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Bad Bank Bafflement

A number of comments on Kevin’s link to Buiter’s discussion of bank nationalisation have brought up the idea of a “bad bank” that can be used to take over non-performing assets.   I think this issue is important enough to hoist out of the comments and onto the front page!   It should be noted that Buiter is discussing this idea in the context of a fully nationalised British banking system.  The “bad bank” idea has an “economies of scale” advantage in that case. so that all bad loans can be grouped together and dealt with by a team specialising in getting the best long-run return for the government from working out bad loans.

Outside the context of full nationalisation, I’m not sure I understand the “bad bank” idea or why it has caught on in the Irish media over the last day or two.   I’ve been puzzling over this the last few days and then found a post by Paul Krugman that expressed my puzzlement far better than I could.  In a post entitled bad bank bafflement (good post title!), Krugman says: “The idea of setting up a “bad bank” or “aggregator bank” to take over the financial system’s troubled assets seems to be gaining steam.  So let me go on record as saying that I don’t understand the proposal.  It comes back to the original questions about the TARP. Financial institutions that want to “get bad assets off their balance sheets” can do that any time they like, by writing those assets down to zero — or by selling them at whatever price they can. If we create a new institution to take over those assets, the $700 billion question is, at what price? And I still haven’t seen anything that explains how the price will be determined.”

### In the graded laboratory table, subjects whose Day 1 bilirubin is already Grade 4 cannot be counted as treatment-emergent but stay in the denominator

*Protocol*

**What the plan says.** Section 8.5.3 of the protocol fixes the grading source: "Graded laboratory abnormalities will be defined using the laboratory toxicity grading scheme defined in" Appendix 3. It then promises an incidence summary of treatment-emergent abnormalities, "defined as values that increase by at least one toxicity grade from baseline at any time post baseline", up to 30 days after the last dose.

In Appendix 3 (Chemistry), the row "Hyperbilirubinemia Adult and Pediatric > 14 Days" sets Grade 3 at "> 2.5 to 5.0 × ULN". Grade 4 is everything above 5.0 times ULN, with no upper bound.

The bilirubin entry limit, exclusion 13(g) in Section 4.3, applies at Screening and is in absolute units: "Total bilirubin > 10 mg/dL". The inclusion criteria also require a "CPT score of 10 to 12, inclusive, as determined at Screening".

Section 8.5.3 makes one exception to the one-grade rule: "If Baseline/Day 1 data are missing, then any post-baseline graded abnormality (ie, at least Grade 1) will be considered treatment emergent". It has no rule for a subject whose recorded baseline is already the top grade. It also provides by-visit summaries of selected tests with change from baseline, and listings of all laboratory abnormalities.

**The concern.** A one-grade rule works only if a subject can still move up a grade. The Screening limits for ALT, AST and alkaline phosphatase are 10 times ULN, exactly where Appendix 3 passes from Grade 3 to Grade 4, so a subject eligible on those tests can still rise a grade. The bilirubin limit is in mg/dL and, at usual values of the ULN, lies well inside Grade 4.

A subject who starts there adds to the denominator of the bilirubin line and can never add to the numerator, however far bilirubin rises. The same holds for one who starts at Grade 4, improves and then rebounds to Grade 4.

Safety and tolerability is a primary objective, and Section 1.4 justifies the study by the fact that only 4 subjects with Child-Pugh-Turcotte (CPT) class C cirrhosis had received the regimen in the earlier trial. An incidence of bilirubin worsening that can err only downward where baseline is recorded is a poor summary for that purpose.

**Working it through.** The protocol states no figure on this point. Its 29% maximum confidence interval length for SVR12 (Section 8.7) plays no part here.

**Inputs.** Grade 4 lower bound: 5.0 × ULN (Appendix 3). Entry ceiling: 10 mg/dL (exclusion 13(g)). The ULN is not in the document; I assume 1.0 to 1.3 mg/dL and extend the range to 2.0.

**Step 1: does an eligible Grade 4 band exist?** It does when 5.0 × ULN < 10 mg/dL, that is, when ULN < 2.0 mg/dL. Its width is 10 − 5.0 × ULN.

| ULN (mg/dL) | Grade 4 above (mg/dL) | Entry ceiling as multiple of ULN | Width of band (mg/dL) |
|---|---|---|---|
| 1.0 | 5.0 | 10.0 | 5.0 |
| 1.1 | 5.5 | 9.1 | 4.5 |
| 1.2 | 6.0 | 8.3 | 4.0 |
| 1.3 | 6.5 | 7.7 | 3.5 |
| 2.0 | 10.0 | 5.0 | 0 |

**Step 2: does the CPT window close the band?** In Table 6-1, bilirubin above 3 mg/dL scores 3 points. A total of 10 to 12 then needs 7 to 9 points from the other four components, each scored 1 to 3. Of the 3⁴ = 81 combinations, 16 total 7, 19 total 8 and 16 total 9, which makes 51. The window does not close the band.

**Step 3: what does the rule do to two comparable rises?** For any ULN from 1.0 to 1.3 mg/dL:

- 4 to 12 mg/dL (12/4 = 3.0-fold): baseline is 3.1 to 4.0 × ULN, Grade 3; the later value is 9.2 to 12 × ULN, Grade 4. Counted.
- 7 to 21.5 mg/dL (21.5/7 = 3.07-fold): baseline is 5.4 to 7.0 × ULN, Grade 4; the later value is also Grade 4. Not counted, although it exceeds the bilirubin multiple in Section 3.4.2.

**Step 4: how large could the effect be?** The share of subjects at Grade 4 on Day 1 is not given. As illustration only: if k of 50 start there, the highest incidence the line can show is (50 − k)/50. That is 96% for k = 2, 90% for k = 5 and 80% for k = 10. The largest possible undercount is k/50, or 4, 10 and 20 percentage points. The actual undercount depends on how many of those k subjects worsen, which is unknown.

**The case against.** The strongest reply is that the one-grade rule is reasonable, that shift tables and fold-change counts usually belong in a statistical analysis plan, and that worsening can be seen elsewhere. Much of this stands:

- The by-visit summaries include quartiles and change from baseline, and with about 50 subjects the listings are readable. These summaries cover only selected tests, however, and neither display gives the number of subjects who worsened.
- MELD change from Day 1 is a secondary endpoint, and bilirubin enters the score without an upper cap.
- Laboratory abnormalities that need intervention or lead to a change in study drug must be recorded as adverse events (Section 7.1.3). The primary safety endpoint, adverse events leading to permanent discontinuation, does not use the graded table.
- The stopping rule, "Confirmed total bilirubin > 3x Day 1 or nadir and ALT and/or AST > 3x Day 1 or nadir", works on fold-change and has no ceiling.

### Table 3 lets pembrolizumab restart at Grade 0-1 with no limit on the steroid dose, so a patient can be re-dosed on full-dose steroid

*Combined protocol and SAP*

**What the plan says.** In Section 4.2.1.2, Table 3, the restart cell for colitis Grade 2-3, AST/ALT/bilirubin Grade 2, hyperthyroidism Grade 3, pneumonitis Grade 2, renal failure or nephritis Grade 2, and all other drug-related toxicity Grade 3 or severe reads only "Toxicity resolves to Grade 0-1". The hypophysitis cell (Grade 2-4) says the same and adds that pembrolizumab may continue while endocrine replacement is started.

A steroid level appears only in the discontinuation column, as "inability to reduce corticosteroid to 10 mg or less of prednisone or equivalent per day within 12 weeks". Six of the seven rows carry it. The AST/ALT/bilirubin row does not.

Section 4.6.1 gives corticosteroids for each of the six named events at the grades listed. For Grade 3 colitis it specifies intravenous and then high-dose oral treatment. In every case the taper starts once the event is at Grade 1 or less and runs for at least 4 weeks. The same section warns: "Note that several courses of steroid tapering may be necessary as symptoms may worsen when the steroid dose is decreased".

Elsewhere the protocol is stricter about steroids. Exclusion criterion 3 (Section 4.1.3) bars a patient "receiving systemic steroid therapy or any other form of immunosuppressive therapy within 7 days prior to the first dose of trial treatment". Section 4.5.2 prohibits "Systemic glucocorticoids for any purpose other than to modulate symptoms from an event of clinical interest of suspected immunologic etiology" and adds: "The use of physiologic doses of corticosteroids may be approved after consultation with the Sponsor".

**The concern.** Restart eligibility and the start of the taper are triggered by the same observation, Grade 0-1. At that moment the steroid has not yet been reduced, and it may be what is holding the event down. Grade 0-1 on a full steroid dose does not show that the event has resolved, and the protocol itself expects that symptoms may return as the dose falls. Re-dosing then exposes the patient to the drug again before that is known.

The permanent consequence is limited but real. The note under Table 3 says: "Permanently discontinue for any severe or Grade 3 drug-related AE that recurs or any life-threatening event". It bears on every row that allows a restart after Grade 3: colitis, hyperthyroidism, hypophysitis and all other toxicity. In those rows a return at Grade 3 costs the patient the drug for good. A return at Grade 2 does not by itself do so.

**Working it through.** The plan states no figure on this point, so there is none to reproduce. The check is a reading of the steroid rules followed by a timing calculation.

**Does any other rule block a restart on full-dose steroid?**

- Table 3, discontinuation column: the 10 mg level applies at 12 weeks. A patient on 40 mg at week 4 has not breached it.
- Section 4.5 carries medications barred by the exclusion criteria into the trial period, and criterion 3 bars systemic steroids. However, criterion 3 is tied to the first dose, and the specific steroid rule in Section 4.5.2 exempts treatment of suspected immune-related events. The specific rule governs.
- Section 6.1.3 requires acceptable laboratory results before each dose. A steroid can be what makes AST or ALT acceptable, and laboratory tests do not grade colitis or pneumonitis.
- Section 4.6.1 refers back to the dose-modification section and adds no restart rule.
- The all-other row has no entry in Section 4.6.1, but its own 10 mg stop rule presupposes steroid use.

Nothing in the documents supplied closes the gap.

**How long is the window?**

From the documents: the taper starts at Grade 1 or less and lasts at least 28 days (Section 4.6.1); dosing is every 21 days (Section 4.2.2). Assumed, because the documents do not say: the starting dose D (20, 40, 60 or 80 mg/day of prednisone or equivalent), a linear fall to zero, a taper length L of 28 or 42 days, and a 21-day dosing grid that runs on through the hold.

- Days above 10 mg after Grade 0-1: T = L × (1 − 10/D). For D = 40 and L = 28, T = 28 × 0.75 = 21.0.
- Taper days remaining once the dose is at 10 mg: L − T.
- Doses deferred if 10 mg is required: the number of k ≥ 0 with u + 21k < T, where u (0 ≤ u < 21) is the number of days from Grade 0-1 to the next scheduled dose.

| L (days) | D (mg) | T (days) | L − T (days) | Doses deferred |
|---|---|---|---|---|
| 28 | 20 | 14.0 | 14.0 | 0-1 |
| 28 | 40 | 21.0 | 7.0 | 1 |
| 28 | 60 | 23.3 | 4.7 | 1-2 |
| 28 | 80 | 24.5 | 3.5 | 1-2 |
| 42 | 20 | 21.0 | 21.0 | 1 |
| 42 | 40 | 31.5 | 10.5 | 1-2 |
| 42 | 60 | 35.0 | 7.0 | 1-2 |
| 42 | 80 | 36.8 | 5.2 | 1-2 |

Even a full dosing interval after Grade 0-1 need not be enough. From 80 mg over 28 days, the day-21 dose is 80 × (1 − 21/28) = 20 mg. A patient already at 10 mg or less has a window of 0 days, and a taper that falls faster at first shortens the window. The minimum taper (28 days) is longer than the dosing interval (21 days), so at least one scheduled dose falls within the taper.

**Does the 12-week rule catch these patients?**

In the Irish case, perhaps someone could explain to me how the bad bank proposal gets at this question.  What price would the Irish government pay to struggling banks for their underperforming loan portfolios?  Why should the government pay a price above current market value rather than, for instance, provide additional capital to cover the implicit losses and thus increase the government’s equity share?

As Krugman notes, in the US case, the answer to these questions appears to be that Bernanke believes the market is systematically underpricing a wide range of mortgage-backed securities and that the US government may break even (or perhaps profit) from buying them at above market rates and selling them later or holding to maturity.  Whether Bernanke is right or not is open to question.  But is there any reason to think a similar logic applies to Irish commercial property loans?

8 replies on “Bad Bank Bafflement”